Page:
Throughout Caribbean history, mulattos as the majority of the free
coloreds, have constituted a significant amount of the population. In
the specific islands of Barbados, Saint Domingue, and Jamaica, the
status of the mulattos during particular times, differed from one to the
other. The economic, social, and political structures within these islands
affected mulattos in each and every way.
On the island of Barbados in the mid-seventeenth century, Britain
maintained control. The crop of sugar cane was booming throughout
the island. However, much to the disapproval of Britain, her island
began to attract the Danish merchants. The planters on the island of
Barbados began to trade this precious crop of sugar cane with the Dutch
and were making immense profits. Britain attempted to resolve this by
passing several Navigation Acts in 1650-1651. These Acts stated that
Barbados, as well as Britainís other colonies, were to be under the
influence of Englandís trade and no other. Eventually, Britain perceived
London as the major warehouse of the Caribbean. They wanted the
profit of all Caribbean goods to be made within Britain. Amidst all of
this imperial chaos were the mulattos. As a whole these people were
known as free coloreds. They were the sons and daughters of white
planters and black female slaves. The white planters wanted their
illegitimate children to grow up free. However, mulattos were forbidden
to own plantations and were mostly poor. They consisted of artisans,
skilled workers on plantations, clerks, traders and part-time soldiers in
The island of Barbados was completely occupied with plantations.
Barbados was on the verge of becoming the Caribbeanís primary sugar
producer. The role of the mulattos through this time period was trivial.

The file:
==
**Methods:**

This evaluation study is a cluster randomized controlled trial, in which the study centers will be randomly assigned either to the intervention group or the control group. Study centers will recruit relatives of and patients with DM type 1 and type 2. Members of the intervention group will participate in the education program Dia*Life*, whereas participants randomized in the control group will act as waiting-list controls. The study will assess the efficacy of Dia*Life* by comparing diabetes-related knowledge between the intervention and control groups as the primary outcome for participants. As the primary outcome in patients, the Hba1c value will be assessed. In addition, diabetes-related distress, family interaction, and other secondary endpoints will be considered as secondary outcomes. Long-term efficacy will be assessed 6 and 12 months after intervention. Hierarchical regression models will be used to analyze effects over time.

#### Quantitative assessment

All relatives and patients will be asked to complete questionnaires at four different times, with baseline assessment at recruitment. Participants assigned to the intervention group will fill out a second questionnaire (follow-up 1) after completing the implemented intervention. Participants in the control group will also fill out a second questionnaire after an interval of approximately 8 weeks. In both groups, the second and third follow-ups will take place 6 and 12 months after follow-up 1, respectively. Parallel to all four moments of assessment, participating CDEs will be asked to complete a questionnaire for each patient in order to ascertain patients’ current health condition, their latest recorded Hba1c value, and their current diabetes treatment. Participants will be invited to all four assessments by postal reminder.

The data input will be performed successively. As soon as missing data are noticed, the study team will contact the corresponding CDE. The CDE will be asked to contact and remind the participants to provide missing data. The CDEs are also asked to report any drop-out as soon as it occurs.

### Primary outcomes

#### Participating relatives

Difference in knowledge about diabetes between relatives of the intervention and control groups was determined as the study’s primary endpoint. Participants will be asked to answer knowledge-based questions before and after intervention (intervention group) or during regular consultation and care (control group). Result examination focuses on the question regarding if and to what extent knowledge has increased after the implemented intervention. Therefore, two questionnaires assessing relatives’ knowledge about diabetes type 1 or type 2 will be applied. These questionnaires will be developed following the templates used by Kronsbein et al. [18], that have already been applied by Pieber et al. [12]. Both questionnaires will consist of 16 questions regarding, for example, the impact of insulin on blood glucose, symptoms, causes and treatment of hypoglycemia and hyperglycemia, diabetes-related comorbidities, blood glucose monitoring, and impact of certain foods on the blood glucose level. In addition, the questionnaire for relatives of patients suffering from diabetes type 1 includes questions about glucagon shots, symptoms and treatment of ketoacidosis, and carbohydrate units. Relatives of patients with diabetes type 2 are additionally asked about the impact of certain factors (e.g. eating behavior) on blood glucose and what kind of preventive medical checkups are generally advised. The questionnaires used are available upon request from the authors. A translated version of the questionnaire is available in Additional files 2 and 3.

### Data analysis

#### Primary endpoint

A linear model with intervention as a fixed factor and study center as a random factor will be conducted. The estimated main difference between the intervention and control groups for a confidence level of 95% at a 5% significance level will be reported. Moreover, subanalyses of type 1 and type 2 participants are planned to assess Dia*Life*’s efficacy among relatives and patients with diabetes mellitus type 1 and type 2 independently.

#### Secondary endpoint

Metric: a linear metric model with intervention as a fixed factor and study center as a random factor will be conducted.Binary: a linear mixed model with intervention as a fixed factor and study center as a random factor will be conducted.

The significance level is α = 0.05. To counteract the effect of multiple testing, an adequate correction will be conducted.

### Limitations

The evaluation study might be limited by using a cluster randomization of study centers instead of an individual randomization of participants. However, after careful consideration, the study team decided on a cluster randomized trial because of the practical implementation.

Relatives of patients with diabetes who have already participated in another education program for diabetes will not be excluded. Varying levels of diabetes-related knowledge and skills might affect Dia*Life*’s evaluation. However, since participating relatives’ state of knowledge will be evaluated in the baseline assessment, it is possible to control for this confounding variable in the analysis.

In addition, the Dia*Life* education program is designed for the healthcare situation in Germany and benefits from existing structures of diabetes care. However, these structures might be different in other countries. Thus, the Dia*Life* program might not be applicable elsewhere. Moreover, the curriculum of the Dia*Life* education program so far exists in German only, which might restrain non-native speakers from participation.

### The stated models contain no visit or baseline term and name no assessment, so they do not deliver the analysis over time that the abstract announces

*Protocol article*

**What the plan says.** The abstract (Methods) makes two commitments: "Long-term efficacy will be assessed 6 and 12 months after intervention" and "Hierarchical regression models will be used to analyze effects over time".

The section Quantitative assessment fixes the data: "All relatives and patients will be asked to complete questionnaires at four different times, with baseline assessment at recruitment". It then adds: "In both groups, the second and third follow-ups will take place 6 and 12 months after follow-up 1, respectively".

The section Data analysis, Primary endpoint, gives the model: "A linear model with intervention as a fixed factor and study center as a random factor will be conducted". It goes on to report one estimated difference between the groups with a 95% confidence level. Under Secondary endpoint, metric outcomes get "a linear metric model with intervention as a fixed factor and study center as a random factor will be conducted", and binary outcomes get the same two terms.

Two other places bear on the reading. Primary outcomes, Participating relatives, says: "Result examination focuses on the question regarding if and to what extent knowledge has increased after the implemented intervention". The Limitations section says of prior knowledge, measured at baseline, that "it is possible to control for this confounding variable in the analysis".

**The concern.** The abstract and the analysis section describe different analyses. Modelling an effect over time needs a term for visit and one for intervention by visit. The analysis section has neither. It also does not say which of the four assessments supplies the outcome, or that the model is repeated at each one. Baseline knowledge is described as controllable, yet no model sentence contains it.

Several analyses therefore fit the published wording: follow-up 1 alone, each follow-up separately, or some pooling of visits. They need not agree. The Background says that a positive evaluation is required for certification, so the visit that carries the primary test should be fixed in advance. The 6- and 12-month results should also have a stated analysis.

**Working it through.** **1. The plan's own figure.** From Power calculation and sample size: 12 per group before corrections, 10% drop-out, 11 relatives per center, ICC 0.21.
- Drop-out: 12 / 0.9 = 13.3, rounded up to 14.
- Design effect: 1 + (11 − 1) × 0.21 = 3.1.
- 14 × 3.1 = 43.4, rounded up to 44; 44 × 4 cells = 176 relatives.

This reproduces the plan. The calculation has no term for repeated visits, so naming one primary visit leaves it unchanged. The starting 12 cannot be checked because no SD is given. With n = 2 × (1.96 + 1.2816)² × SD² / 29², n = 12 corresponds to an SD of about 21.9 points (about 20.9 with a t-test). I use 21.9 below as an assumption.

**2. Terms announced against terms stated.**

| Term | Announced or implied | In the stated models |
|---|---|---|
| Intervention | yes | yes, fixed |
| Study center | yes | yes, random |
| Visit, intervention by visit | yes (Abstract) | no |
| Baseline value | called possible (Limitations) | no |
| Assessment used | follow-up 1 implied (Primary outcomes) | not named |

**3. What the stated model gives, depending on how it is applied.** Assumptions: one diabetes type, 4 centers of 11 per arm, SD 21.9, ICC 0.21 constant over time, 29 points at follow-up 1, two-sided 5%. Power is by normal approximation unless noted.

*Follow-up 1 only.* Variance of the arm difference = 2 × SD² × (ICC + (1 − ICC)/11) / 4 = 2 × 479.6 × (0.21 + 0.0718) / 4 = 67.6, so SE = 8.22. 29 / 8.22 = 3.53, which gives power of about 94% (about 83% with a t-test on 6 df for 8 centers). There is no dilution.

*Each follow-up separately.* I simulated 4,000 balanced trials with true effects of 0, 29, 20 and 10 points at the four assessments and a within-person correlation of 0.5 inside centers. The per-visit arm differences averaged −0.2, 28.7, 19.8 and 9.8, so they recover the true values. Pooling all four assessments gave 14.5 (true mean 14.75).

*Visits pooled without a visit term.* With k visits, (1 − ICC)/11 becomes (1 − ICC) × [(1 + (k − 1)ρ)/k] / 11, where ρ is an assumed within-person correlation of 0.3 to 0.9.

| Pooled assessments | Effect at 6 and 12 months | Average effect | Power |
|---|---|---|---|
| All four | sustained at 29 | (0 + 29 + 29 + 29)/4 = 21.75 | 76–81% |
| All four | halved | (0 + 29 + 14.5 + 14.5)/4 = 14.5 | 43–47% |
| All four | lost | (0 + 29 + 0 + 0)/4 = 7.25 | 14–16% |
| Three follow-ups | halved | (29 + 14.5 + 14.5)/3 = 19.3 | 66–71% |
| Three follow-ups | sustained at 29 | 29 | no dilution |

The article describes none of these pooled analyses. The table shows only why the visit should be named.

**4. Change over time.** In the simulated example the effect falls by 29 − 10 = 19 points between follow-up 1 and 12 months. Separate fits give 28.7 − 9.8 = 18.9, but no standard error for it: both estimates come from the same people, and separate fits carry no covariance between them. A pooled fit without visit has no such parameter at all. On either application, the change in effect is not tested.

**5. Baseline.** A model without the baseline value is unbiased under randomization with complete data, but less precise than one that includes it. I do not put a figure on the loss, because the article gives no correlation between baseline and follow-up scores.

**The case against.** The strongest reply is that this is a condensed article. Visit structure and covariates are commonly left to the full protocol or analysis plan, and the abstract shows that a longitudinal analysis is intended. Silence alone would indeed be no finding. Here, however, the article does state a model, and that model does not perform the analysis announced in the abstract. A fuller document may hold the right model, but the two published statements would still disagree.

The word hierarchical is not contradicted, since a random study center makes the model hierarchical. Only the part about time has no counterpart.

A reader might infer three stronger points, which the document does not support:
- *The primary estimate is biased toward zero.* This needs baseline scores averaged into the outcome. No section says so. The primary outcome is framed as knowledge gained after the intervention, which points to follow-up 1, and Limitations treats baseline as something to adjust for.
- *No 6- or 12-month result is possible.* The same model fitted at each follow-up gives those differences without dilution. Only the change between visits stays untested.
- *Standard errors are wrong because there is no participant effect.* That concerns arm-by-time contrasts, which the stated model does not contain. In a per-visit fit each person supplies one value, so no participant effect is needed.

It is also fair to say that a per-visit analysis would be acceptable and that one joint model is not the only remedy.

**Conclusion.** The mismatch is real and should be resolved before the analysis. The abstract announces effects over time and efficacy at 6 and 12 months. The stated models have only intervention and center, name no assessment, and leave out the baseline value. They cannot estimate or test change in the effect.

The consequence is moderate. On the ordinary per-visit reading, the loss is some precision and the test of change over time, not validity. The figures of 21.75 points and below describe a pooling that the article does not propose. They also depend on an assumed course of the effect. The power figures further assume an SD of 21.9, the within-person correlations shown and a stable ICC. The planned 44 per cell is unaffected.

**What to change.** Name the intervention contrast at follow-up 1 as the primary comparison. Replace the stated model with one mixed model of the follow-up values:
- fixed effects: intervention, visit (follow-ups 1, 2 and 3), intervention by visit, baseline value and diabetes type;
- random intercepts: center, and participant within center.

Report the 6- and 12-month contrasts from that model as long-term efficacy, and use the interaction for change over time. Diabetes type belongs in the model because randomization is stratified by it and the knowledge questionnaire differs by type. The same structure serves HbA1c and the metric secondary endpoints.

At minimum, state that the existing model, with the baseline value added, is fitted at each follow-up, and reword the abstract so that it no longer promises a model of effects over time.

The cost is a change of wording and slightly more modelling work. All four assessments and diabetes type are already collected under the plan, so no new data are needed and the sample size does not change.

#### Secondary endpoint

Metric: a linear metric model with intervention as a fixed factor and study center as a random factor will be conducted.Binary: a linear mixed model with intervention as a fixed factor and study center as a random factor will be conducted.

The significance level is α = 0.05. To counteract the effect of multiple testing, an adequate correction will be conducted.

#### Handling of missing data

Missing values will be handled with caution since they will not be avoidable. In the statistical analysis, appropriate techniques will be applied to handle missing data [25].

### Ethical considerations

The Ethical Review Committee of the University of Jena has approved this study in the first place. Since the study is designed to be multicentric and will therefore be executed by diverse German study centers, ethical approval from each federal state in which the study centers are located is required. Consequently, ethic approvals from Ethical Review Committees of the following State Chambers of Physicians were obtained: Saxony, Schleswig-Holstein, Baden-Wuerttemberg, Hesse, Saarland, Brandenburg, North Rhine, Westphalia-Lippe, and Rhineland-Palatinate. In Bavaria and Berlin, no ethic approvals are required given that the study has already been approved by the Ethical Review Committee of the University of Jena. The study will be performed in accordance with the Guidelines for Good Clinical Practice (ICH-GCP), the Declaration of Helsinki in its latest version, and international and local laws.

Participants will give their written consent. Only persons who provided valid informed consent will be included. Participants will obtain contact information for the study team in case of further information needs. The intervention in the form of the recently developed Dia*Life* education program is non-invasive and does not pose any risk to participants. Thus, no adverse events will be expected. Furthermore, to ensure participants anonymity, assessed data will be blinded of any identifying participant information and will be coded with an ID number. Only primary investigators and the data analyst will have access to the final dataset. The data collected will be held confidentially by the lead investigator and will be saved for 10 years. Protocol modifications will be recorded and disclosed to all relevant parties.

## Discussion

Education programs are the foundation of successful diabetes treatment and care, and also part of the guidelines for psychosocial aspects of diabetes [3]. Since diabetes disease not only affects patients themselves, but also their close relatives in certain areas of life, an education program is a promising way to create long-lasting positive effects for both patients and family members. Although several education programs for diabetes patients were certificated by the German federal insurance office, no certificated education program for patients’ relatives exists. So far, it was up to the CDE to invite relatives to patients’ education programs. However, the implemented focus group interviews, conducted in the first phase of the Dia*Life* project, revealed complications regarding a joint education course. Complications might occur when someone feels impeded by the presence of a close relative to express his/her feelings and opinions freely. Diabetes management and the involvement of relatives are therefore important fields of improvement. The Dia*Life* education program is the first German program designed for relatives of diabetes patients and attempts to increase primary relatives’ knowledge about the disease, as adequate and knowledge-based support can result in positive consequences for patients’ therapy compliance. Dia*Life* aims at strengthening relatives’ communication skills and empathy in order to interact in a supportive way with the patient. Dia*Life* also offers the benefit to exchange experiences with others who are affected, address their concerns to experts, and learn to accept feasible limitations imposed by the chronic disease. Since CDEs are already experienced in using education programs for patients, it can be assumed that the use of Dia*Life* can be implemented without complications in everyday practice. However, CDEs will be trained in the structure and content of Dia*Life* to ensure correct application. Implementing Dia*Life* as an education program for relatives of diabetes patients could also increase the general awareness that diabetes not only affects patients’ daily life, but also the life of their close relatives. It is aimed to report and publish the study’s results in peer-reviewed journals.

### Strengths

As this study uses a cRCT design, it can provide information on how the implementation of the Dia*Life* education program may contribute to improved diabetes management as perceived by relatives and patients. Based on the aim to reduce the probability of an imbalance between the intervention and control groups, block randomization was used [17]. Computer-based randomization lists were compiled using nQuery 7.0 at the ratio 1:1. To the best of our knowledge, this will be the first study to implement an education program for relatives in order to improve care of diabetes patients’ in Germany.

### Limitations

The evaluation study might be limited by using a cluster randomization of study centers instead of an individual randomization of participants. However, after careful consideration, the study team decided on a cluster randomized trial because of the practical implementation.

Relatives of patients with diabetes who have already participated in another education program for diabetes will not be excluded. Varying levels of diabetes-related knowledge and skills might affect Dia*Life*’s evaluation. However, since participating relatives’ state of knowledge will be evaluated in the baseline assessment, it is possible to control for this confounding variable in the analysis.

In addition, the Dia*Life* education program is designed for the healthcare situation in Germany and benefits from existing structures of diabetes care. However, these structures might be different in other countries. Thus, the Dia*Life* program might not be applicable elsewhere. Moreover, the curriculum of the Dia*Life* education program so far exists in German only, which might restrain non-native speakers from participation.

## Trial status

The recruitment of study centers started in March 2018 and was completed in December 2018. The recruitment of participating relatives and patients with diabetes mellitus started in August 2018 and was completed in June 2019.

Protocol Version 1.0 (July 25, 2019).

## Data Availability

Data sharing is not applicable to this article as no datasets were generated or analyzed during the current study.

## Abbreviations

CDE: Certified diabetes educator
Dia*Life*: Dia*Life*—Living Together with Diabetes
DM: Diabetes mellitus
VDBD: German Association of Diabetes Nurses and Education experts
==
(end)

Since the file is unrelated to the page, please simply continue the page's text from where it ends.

Although they were a fairly large population, emphasis was placed on
the slaves that were producing Britainís gold, sugar cane. The British
government was concentrating on acquiring more slaves for their new
plantations. Meanwhile, the mulattos as a growing force, were being
overlooked and oppressed by Britainís selfish officials.
The year of 1790 on the island of Saint Domingue instituted much
change. Although, sugar was introduced to the French islands later than
others, by 1790, Saint Domingue was well established as a dominant
sugar producer. This island was achieving greater amounts of capital
than any of the British islands. Saint Domingue was achieving this by
means of lower export duties and a wider range of markets. With this
fact came the presence of large plantations which in turn came the
influx of huge quantities of African slaves. Planters as a result wanted
the power to make their own judgments about laws dealing with their
plantations and slaves.
Consequently, in March of 1790, The French Revolution sparked the
Estates General to transform into The National Assembly. This Assembly
granted the West Indian assemblies of planters to make their own laws.
This decision troubled the mulatto population of Saint Domingue.
These mulattos were receiving better treatment than any other mulatto
population. French laws allowed them to own land and become masters
of plantations. Mulattos were wealthier within Saint Domingue. These
free men and women of partial color were worried that planters would
use their new position to enact racist laws against them.
Driven by fear, the free coloreds and mulattos began to find a means to
protect themselves. Word of these actions caught in France, in Paris,
the group Amis des Noirs (Friends of Black People) formed. A man
named Vincent Oge petitioned the National Assembly of France to grant
blacks and free coloreds liberty and equality. The Assembly refused and
Oge reacted by traveling to Saint Domingue to rally the free coloreds
and mulattos. Unfortunately, the mulattos did not respond and Oge and
his followers were captured and executed. Mulattos wanted to maintain
their status as free coloreds but were shocked and enraged about Ogeís
death. France realized the unsettled notions that The French Revolution
instilled within Saint Domingueís population. Franceís own social
divisions between her wealthy and middle class had carried over into her